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Treating drug users in prison

Providing methadone maintenance helps addicted prisoners, writes Dr Nat Wright Three years ago I was approached by the prison healthcare department at Her Majesty’s Prison (HMP) Leeds to see if I would be involved in developing services for drug users in prison.

This was in response to successful legal action taken by a number of users against prisons across the country for substandard care they had received.

In particular, users coming in on maintenance methadone medication were put on detoxification programmes that only lasted a number of days, putting them at risk of self-harm and suicide. My remit was to work with clinicians and managers in setting up a methadone maintenance programme.

Over 6,000 prisoners enter HMP Leeds each year and we provide opiate maintenance for just over 2,000.

Earlier this year I was informed by the local drug-related death investigator that the number of deaths related to post-prison release had dropped by 85 per cent since starting the methadone maintenance programme.

Such health gain has not always been straightforward. Some drug users in prison also have a diagnosed personality disorder. The GP treating them needs to avoid being drawn into emotional confrontations and must stick to evidence-based consulting styles for the management of personality disorder.

My view has always been that applying the principles of good general practice consulting to even the most demanding of patients tends to lead over time to an improvement in the doctor–patient relationship.

Another challenge was the relationship with security staff as we gained a greater understanding of each others’ agendas and working practices.

Opiate maintenance
Often a prison officer would approach me and ask why we were providing opiate maintenance to prisoners.

Either explicit or implicit in the question was the view that drug dependence was self-inflicted and that the user would be able to control.

There was a feeling that users should be given one chance to ‘get off’ drugs.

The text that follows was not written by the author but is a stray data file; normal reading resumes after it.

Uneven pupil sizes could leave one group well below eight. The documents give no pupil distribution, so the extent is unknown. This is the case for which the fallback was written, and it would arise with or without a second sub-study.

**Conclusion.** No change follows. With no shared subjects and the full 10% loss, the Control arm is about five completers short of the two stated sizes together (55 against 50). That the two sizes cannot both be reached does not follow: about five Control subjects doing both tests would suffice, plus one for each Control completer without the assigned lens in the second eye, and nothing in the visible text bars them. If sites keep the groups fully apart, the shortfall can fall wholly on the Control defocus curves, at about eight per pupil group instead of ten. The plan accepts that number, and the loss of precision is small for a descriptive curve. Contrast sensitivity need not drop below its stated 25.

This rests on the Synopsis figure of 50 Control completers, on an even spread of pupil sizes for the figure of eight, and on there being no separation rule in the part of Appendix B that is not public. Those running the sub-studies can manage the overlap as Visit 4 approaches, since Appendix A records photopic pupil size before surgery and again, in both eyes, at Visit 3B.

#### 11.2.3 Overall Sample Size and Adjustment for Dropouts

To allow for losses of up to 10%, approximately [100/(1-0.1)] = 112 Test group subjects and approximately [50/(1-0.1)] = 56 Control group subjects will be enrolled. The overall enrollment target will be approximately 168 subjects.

We have worked hard on raising awareness that drug dependence is a state of ill health for which there is now a strong evidence base for opiate maintenance therapy.

The WHO’s action some years ago in adding the drugs methadone and buprenorphine to its international list of essential drugs has been helpful in promoting this awareness.

The listing of methadone and buprenorphine alongside recommendations for drugs to treat, for example, TB and other life-threatening conditions, was an acknowledgement that drug dependence is a state of ill health, which is over-represented in areas of poverty and for which there are scientifically proven effective treatments.

Prescribing in prison is not just about opiate maintenance treatment. We undertake well in excess of 1,000 detoxifications per year and are running possibly one of the world’s largest prison-based detoxification randomised controlled trials.

Other areas where a GP working in the prison can significantly address health needs is in the management of blood- borne viruses.

For those prisoners diagnosed as hepatitis C positive and who are serving long sentences, prison can be a time when they move away from injecting drugs and undertake treatment for antiviral therapy. GPs can also significantly contribute to addressing mental health needs with the support of the extended multidisciplinary team in the prison.

Dr Wright is a GP and clinical director for substance misuse at HMP Leeds. Contact him at n.wright@leeds.ac.uk

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